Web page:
Lumped element model in heat transfer for buildings[edit]

The simplifying assumption in this domain are:

  • all heat transfer mechanisms are linear, implying that radiation and convection are linearised for each problem;

Using Lumped Element Models (LEMs) to represent the building thermo-dynamics does not offer the same accuracy than more complex numerical methodologies such as EnergyPlus and IES <VE>; however, it allows to perform dynamic simulation of buildings with reduced computational cost. The simulation suite CitySim by Darren Robinson uses LEMs, what reduce greatly the computational times of performing the simulations. This allows to perform stochastic analysis and urban simulation.

Several publications can be found that describe how to generate LEMs of buildings. In most cases, the building is considered a single thermal zone and in this case, turning multi-layered walls into Lumped Elements can be one of the most complicated tasks in the creation of the model. Ramallo-González's method (Dominant Layer Method) is the most accurate and simple so far.[4] In this method, one of the layers is selected as the dominant layer in the whole construction, this layer is chosen considering the most relevant frequencies of the problem. In his thesis,[5] Ramallo-González shows the whole process of obtaining the LEM of a complete building.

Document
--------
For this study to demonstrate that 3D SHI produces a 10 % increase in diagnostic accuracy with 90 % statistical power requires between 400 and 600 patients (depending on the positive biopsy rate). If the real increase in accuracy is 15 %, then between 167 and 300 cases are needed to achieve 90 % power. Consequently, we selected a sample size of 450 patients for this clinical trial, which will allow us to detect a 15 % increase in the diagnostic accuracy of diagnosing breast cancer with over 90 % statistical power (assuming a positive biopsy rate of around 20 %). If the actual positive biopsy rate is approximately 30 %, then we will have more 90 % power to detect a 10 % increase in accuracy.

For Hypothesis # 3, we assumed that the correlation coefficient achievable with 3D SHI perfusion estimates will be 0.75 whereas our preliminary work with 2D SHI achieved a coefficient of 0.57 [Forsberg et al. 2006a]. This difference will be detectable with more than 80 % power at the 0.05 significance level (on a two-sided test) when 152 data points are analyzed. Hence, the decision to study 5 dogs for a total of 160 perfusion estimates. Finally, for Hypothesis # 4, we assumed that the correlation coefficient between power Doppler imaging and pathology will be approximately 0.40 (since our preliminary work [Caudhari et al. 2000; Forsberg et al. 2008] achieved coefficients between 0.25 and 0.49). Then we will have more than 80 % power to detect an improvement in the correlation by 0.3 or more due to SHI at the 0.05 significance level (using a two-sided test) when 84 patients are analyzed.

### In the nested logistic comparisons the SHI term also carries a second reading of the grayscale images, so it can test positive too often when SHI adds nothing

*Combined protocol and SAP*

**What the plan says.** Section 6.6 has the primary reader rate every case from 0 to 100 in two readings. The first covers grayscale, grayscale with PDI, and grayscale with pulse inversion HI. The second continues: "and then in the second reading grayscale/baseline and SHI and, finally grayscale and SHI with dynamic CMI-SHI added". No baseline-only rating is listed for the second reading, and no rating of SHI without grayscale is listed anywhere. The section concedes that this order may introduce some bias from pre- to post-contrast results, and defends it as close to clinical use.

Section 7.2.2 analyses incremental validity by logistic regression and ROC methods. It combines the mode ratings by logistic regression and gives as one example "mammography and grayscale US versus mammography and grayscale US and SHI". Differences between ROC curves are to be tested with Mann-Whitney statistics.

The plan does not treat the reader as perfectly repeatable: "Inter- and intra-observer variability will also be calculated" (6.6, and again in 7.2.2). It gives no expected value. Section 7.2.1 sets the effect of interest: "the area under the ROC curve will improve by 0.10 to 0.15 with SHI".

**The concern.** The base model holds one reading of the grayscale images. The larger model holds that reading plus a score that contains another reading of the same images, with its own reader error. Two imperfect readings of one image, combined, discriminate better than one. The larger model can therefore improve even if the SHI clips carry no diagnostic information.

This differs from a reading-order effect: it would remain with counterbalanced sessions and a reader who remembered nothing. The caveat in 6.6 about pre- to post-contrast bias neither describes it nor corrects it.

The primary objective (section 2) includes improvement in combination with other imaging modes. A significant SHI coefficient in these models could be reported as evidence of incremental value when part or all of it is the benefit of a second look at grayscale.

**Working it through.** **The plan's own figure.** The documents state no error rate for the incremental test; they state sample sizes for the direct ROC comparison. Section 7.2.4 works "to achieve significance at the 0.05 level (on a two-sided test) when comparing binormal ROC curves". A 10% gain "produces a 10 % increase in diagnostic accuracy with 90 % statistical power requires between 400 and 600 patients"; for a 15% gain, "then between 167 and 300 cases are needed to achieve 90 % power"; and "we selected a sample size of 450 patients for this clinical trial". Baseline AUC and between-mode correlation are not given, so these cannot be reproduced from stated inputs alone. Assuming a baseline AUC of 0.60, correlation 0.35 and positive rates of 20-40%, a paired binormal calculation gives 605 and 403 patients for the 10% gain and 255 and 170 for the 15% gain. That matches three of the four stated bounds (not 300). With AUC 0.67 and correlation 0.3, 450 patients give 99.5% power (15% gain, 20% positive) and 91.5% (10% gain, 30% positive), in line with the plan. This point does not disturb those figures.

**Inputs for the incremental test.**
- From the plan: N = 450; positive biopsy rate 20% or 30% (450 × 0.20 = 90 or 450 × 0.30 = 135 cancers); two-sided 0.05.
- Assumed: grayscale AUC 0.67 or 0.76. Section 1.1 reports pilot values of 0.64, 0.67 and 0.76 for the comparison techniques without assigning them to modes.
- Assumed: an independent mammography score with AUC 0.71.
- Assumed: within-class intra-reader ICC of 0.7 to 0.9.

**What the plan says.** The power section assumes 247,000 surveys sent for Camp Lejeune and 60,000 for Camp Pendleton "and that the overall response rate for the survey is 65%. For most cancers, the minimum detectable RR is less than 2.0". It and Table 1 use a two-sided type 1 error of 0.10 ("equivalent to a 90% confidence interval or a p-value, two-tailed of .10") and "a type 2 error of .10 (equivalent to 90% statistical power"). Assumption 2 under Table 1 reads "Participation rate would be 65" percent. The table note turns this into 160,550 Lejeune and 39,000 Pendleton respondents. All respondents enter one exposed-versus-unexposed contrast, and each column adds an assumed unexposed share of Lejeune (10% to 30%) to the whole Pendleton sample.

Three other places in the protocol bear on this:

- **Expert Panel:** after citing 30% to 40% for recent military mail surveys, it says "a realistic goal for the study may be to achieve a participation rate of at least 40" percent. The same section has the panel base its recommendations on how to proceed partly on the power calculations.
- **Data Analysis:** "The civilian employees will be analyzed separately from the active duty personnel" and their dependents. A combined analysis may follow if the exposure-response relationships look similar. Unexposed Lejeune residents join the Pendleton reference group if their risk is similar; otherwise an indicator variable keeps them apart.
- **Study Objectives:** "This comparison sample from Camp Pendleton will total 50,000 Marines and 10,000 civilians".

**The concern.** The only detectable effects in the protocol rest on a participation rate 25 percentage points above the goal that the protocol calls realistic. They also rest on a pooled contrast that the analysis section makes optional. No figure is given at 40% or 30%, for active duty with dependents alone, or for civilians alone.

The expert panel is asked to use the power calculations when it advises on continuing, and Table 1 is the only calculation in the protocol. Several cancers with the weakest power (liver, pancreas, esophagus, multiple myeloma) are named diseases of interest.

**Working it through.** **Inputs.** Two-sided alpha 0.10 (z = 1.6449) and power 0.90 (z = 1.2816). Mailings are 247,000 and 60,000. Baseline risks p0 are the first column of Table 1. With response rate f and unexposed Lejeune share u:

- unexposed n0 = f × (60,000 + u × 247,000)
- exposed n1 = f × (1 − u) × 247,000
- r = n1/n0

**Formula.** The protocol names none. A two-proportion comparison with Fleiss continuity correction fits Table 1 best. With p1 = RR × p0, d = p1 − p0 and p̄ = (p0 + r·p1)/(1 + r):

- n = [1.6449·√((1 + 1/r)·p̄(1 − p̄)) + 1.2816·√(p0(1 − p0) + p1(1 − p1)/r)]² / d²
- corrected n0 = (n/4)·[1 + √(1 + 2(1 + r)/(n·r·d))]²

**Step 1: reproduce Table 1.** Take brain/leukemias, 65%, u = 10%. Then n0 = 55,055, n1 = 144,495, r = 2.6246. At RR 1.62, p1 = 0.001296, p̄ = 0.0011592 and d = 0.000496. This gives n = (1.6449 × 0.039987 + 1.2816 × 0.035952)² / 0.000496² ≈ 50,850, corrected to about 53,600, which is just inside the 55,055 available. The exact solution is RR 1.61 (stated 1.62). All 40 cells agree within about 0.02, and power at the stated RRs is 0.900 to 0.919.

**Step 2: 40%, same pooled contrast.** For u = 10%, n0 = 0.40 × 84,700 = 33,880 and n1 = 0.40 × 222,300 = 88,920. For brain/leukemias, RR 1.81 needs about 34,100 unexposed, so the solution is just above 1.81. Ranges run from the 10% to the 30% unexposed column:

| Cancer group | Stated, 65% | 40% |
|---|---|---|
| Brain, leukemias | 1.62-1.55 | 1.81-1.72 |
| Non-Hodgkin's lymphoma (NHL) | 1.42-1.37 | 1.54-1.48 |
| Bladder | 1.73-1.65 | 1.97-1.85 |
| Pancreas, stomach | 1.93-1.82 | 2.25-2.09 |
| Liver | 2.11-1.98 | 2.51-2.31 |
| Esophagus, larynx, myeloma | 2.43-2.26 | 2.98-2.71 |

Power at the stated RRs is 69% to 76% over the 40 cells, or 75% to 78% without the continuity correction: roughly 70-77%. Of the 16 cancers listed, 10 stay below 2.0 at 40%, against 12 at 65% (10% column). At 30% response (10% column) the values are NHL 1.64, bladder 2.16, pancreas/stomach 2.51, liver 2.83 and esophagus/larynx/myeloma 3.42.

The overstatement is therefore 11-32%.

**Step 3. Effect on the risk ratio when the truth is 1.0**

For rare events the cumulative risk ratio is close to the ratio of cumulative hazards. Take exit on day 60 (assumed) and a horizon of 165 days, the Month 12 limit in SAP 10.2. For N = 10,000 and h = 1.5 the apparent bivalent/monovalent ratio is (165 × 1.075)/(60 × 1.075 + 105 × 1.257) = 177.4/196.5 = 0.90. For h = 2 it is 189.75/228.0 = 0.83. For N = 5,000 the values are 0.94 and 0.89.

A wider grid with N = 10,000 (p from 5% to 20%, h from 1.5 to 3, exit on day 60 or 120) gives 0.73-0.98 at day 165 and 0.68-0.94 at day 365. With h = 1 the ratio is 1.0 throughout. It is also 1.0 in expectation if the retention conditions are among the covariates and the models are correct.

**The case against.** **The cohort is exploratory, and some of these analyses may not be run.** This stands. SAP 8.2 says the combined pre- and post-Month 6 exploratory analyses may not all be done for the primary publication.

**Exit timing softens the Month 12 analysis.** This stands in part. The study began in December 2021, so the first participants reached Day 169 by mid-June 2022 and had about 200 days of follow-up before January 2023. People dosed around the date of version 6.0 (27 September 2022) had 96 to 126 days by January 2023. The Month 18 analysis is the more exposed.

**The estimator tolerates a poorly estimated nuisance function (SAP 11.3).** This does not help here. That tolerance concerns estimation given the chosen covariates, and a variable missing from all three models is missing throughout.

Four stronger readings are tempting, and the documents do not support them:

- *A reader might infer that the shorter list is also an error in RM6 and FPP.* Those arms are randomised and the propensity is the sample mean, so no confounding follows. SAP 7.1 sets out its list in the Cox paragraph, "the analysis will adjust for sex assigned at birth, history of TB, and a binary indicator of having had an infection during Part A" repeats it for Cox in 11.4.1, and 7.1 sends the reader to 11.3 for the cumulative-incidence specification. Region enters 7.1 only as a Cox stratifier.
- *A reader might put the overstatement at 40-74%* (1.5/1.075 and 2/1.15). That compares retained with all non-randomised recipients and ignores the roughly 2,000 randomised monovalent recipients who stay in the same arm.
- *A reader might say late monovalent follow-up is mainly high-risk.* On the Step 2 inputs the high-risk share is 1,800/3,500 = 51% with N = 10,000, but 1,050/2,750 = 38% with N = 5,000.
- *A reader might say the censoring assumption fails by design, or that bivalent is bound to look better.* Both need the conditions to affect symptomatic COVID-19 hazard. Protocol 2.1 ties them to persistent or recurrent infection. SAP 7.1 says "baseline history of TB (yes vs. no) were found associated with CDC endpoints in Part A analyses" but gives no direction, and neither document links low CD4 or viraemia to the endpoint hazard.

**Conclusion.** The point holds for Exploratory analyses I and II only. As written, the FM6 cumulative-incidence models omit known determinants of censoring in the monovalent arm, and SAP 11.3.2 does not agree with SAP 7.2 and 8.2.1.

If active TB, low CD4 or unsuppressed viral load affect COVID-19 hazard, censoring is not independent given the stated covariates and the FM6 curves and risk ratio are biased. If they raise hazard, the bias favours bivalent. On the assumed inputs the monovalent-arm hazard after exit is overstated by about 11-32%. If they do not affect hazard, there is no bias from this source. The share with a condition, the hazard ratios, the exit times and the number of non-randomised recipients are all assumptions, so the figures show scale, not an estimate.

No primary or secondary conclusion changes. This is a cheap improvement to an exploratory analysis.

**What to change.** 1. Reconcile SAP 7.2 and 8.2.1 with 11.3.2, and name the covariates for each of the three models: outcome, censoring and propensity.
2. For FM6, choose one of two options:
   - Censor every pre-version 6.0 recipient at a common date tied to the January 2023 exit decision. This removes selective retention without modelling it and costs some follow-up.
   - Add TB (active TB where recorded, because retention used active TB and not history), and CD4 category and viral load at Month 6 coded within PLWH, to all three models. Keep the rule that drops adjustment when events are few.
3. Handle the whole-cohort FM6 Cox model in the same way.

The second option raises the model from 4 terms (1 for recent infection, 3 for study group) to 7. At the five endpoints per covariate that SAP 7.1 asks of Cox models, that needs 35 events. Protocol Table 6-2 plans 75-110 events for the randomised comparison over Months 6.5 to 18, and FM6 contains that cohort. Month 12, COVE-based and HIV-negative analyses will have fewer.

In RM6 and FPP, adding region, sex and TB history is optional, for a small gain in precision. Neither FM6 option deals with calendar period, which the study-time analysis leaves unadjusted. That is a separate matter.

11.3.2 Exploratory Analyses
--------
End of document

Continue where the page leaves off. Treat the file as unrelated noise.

LEMs of buildings have also been used to evaluate the efficiency of domestic energy systems [6] In this case the LEMs allowed to run many simulations under different future weather scenarios.

See also[edit]

References[edit]

  1. ^ Anant Agarwal and Jeffrey Lang, course materials for 6.002 Circuits and Electronics, Spring 2007. MIT OpenCourseWare (PDF), Massachusetts Institute of Technology.
  2. ^ Incropera; DeWitt, Bergman, Lavine (2007). Fundamentals of Heat and Mass Transfer (6th edition ed.). John Wiley & Sons. pp. 260–261. ISBN 978-0-471-45728-2. 
  3. ^ Heat Transfer - A Practical Approach by Yunus A Cengel
  4. ^ Ramallo-González, A.P., Eames, M.E. & Coley, D.A., 2013. Lumped Parameter Models for Building Thermal Modelling: An Analytic approach to simplifying complex multi-layered constructions. Energy and Buildings, 60, pp.174-184.
  5. ^ Ramallo-González, A.P. 2013. Modelling Simulation and Optimisation of Low-energy Buildings. PhD. University of Exeter.
  6. ^ Cooper, S.J.G., Hammond, G.P., McManus, M.C., Ramallo-Gonzlez, A. & Rogers, J.G., 2014. Effect of operating conditions on performance of domestic heating systems with heat pumps and fuel cell micro-cogeneration. Energy and Buildings, 70, pp.52-60.

External links[edit]